Eloisa, being the gracious lady she is, gave me permission.

Dear Belinda,

Thank you for this lovely note!  I’m sorry it took me a while to answer.  My characters were manipulative—I am too *g*.  At any rate, I’m glad you decided to like them anyway.  One of my goals as a writer is not to write characters that everyone will love, every time—but to try to write characters who have realistic traits, but still fall in love and are lovable.

I’ll give a shot to your three questions:

How do you transform your passion into focused research?
Passion is a vague word for writing…. what I have is an idea.  The idea generally springs from some sort of historical fact, say the condition of toilets in the Georgian period (When the Duke Returns) or the discovery of digitalis (This Duchess of Mine) or the disgraceful conditions behind child-workers & gold wire buttons (A Duke of Her Own).  I do just as much research as I need to to feel that I have a handle on that situation–because always the goal of a book is to create a great story, not to give readers an information dump.  Knowing too much can be a liability sometimes.

How do you translate your research into an entertaining narrative?
See above.  I take a problem: something that interests me about the past and then weave a story about it.  For Affair before Christmas, for example, I found myself wondering what it was really like to have all that tall Marie Antoinette hair piled on one’s head.  Voila:  the plot springs from the question.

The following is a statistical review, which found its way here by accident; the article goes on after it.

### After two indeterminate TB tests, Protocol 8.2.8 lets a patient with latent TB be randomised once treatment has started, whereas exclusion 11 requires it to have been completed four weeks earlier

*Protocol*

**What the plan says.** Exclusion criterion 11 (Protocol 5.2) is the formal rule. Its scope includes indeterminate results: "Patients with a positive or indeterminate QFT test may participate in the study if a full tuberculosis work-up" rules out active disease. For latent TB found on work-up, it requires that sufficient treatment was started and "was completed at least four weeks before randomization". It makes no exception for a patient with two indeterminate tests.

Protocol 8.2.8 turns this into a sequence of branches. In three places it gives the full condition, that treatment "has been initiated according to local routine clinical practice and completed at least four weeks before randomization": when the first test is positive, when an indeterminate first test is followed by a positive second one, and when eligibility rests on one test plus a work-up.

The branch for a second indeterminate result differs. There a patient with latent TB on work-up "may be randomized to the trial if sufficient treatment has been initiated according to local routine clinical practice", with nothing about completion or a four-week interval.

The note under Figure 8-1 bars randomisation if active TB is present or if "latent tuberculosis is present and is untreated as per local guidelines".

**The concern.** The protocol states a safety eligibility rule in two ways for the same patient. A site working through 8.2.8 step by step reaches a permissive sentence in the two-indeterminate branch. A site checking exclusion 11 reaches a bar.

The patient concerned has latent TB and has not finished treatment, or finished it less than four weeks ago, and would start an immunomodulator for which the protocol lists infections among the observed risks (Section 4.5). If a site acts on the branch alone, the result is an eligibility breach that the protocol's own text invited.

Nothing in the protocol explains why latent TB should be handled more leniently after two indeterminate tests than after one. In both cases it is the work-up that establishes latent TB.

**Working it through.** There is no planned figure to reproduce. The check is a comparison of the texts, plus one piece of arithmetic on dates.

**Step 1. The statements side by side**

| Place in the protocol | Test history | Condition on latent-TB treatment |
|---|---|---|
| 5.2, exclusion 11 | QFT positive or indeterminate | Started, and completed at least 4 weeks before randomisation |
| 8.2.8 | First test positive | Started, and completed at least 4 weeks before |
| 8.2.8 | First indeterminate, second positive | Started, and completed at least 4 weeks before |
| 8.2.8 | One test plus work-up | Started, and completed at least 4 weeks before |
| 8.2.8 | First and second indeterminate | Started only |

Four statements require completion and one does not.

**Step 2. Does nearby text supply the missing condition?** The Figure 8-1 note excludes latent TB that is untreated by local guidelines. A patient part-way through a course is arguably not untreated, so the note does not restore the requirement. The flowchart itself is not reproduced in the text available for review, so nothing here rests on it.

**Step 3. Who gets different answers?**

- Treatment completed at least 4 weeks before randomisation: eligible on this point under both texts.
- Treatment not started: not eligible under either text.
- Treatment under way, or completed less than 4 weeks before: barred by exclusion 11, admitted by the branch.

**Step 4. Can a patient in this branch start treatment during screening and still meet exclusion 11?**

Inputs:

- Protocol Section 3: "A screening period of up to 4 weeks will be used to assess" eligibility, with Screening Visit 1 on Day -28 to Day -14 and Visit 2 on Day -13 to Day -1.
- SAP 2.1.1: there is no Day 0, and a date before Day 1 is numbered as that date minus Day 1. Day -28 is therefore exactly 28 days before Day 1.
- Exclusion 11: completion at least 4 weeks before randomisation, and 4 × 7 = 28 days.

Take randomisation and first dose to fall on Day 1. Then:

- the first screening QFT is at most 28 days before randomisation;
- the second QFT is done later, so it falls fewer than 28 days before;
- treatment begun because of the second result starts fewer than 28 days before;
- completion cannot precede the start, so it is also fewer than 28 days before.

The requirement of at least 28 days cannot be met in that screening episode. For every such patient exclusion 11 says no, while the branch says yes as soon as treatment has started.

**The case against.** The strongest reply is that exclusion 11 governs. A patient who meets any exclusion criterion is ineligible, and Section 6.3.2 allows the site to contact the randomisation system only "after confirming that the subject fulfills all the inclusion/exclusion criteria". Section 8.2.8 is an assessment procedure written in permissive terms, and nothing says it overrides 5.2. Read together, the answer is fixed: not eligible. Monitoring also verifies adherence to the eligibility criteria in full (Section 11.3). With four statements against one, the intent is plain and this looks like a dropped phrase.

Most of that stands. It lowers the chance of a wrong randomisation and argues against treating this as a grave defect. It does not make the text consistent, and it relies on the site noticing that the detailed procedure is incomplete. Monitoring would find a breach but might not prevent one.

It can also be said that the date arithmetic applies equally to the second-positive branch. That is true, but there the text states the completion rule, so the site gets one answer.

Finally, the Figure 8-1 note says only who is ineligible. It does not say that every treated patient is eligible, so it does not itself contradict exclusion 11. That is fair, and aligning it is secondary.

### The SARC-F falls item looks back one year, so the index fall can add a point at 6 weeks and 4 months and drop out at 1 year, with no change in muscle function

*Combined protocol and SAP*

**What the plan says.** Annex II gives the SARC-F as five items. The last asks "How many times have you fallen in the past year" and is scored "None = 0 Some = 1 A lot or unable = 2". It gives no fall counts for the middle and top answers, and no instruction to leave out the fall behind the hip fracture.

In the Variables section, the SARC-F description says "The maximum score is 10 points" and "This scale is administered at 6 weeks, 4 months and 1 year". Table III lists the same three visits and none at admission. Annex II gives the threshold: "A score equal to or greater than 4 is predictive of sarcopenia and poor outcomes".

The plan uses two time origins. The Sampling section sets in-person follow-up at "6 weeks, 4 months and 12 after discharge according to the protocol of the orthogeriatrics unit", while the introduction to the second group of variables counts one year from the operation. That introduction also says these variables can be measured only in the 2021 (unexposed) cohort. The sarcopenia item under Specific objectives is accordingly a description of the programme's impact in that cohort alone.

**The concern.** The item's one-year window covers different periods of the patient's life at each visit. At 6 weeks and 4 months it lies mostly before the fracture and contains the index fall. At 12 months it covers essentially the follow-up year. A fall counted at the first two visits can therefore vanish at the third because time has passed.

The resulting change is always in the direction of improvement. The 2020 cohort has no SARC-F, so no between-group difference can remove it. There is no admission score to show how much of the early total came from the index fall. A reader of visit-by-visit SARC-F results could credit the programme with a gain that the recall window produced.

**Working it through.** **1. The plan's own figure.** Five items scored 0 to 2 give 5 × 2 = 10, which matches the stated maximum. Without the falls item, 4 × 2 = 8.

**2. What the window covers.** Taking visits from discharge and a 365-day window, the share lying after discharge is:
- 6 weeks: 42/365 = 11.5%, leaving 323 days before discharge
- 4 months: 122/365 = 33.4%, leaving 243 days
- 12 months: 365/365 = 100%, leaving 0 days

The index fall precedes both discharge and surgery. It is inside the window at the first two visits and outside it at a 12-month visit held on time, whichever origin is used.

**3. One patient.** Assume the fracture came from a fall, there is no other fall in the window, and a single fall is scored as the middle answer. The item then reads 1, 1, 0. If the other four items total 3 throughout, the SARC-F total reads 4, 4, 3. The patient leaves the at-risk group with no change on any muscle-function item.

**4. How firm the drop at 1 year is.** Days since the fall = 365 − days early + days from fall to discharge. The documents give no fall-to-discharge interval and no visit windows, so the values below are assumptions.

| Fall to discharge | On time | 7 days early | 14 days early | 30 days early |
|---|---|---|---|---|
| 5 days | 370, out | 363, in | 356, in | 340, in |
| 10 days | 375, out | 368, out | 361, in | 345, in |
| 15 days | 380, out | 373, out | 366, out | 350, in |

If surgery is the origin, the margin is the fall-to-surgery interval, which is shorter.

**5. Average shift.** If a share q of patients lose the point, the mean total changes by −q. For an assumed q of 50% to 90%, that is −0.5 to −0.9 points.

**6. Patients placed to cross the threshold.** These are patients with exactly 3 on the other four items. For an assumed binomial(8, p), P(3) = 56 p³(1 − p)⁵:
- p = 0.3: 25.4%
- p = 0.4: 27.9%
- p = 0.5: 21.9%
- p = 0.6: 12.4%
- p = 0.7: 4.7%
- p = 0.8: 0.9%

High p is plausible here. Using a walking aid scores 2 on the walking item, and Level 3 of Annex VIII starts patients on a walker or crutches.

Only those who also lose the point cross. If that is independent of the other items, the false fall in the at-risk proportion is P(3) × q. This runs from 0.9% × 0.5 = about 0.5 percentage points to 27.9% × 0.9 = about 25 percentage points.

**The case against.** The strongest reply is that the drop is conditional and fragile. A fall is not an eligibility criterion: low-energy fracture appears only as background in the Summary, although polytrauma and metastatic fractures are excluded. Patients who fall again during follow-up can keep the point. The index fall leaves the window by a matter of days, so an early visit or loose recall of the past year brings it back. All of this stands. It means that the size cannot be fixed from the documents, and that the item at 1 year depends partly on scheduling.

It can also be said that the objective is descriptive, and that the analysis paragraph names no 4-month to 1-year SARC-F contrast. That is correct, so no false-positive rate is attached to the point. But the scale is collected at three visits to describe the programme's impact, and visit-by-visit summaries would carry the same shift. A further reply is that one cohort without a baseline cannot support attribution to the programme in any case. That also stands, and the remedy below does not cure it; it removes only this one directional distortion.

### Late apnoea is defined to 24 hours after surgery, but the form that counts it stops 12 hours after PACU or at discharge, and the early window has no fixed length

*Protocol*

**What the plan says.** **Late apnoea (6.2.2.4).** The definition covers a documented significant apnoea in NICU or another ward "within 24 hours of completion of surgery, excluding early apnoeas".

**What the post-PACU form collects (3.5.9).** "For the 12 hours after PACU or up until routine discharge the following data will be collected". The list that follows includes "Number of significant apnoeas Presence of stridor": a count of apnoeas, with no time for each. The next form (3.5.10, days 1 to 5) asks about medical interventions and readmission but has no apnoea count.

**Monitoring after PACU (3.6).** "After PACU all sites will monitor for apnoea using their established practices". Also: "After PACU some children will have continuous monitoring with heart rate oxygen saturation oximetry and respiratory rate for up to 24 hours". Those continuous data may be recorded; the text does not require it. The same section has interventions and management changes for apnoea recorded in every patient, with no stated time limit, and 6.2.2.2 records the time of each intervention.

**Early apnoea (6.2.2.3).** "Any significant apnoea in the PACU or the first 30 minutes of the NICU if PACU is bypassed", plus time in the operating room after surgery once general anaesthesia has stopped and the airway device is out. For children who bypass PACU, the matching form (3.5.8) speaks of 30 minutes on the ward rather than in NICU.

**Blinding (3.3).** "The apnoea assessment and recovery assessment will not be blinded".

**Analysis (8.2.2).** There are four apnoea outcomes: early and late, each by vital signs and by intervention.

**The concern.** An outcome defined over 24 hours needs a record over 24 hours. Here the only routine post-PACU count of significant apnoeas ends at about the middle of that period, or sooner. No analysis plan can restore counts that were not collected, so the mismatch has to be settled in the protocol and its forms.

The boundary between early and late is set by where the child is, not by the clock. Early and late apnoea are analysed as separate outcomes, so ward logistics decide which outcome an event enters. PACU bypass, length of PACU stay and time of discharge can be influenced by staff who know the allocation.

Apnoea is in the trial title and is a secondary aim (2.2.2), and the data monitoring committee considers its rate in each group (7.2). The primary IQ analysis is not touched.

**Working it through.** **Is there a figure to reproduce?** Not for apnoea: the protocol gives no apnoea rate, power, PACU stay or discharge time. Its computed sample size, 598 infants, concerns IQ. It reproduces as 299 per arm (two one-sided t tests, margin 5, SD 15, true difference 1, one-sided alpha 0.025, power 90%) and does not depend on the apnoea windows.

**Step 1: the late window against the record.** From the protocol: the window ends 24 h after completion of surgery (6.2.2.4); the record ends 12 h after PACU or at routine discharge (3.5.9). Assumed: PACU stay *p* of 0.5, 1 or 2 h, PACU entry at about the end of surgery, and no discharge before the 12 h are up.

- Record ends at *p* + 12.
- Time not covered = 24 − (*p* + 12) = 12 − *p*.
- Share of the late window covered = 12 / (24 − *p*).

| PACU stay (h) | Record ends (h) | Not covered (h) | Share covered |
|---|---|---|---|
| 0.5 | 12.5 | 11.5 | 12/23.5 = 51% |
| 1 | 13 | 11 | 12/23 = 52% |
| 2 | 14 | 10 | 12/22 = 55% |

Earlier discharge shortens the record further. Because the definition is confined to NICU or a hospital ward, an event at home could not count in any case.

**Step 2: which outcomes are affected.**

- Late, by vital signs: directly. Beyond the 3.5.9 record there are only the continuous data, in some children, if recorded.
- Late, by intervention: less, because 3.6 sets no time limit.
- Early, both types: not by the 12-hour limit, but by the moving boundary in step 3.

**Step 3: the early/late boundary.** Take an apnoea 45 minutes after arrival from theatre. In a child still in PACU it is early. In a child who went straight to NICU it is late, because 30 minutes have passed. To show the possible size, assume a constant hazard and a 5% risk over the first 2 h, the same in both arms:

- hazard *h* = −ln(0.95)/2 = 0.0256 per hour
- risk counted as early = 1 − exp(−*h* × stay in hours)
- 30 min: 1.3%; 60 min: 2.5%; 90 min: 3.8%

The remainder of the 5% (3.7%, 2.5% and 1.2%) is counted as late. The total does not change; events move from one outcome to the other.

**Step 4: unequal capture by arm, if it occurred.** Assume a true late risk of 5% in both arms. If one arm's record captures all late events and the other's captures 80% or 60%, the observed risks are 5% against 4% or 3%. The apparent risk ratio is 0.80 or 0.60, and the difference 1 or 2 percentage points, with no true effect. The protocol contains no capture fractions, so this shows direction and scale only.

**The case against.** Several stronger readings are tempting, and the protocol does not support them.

How do you sneak an underlying message into your entertaining narrative?
Well, underlying messages…  I don’t know that I have all that many of those.  I guess some come along with the characters.  When I created a drunk in Much Ado about You, for example, I dried him out in Taming the Duke, so there was a message there about alcohol.  But I don’t have the sense that many of my readers are looking to my books to solve their substance abuse problems.  If I have an underlying message it would be that it IS possible to have a thoughtful, loving, and kindly relationship–and no woman should settle for less.  And in tandem with that, marriage is no picnic, and that kind of relationship needs as much nourishing as any other.  And finally, that every man can learn to be good in bed.

Awesome answers, right? And, can I just say how exciting it is to have an author respond to an email when you figure they are way too busy? Indie authors take note!

So I responded to Eloisa’s email because I thought she wasn’t giving herself enough credit with her answer to my third question…


Thank you for the reply! Yes, your answers do help, and give me insight into your writing. My mother, for instance, doesn’t like manipulative characters, and doesn’t understand why anyone would write about them. This is very helpful for me to explain why and how a writer can go in this direction.

I suppose underlying messages come more from readers’ perceptions of our work, rather than our purposeful insertion of a message. In This Duchess of Mine, I felt as though the underlying message was to never give up; that people can mature and make a difficult situation work if they both try. It’s a good thing to keep in mind for a young, professional, single girl like me!

Suffice it to say, I’m not sure I could ever pull it off myself. Props to you for working with difficult-to-love-but-we-love-them-anyway characters!

So there you have it. Big name authors like Eloisa James are pretty fricking sweet. I’m definitely going to check out another of her books just because I feel I understand her a little better and will probably enjoy her writing more because of it.

All the best,